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You need at least one scoring model up and running to take full advantage of our systems. The only question is whether you will use one of our preconfigured models or build your own unique scoring model. This article explains the procedure for creating a scoring model from scratch. 

Setting up a new scoring model

To set up a new model, click on the Scoring top menu and choose +New Scoring Model. You should see this:

You can use one of our predefined templates or create the model from scratch. Let's do the latter. Type the name for your new model and click Create button. 

The next step is to constitute some categories (i.e., value, growth, momentum, etc.). Your model can have only one or many different categories. You can name them whatever you want. These settings do not affect final scoring but are recommended for bundling together many single indicators from the same field (i.e., P/S, P/E, and P/BV ratios) into one group (i.e., valuation). This will help you avoid chaos and better understand how the algorithms calculate the final scoring of a company.

Let's add our first category and name it Fundamentals (we'll be able to add more categories later):

After clicking the Add New Category button, we should see this screen:

Now it's time to add our first rule to the model. We have five different types of rules to choose from, each unique and serving a different purpose. Please read their short descriptions below. 

What type of rules can we use?

All of the rules are built by comparing the selected metric to some other factor. By "metric," we mean any financial indicator you want to see, use, or compare. P/S ratio, Price Target, Upside, or EPS Estimates for the Next Fiscal Year are all considered "metrics". 

Let's dig in to see how we can utilize the different types of rules.

Metric Value in Static Range 

Choose this one when you want to assess whether the particular metric's reading is high or low compared to the static range you're going to define. 

Use it with metrics like Debt-to-Assets, Current Ratio, or Return on Invested Capital because desired levels of these are more or less static for most companies. 

Metric Value in Historical Range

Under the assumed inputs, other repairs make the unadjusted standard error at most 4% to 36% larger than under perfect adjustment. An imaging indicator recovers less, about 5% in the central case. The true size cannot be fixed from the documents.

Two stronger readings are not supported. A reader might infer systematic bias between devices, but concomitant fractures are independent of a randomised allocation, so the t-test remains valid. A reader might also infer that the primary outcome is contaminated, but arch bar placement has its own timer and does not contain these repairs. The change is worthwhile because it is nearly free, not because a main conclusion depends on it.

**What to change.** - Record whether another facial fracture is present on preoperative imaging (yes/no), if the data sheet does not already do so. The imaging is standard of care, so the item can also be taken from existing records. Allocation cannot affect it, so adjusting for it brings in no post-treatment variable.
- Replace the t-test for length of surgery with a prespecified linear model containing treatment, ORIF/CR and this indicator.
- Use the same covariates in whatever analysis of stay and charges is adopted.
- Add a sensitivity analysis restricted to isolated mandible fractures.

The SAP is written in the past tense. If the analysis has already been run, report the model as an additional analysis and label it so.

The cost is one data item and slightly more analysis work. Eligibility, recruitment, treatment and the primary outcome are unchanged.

The same as above, except that you want the range not to be static but rather unique for every stock, where highs and lows (the range) are calculated automatically based on historical data.

Use it with metrics like P/S, EV/EBITDA, or Upside because the attractiveness of these readings depends hugely on the particular company's situation, its growth prospects, and the whole industry.

Difference Between Two Metrics 

Approach it when you want to assess the desired metric, not within static nor dynamic range, but rather comparing it to another metric.

Use it when you want to contrast, for example, current P/S with its median from the last five years (is current reading higher or lower than the median, and by how much?).

Metric Change Over Time

This one helps to score a company by determining how much the single particular metric has changed over time (how much the metric has risen or declined over time in the percentage values).

Use it when assessing the dynamic of Revenue, EPS, or Cash growth over time, or the magnitude of revisions for metrics like EPS or Revenue Estimates, or even the Price Target.

Metric Decline Over Time 

The same as above, except that the starting point to gauge the decline is not defined by the single past point in time but by its last peak (highest reading).

Use it when you want to gauge the percentage magnitude of the decline of such metrics as Stock Price, Price Target, EPS Estimates, Total Debt, etc.

Other options

If you want to look at the full description of the rules with more examples, please refer to this article: Different types of rules you can use.

Alternatively, you can also use one of our pre-configured rules (the sixths option in the Configure tab) we've created as an example. These are dozens of real rules used by our users or us. You can use them as they are or just as a blueprint for further modification.

Adding new rules to the model

Let's choose the first type of rule, which is Metric Value in the Static Range. Click on the purple button below the metric, and you should see the place to enter all the parameters:

Now it's time to fill in the details.

Choosing the Name is up to you, as well as the Category, but we suggest using relevant names/categories so that it would be easier to read and understand the results at a later stage.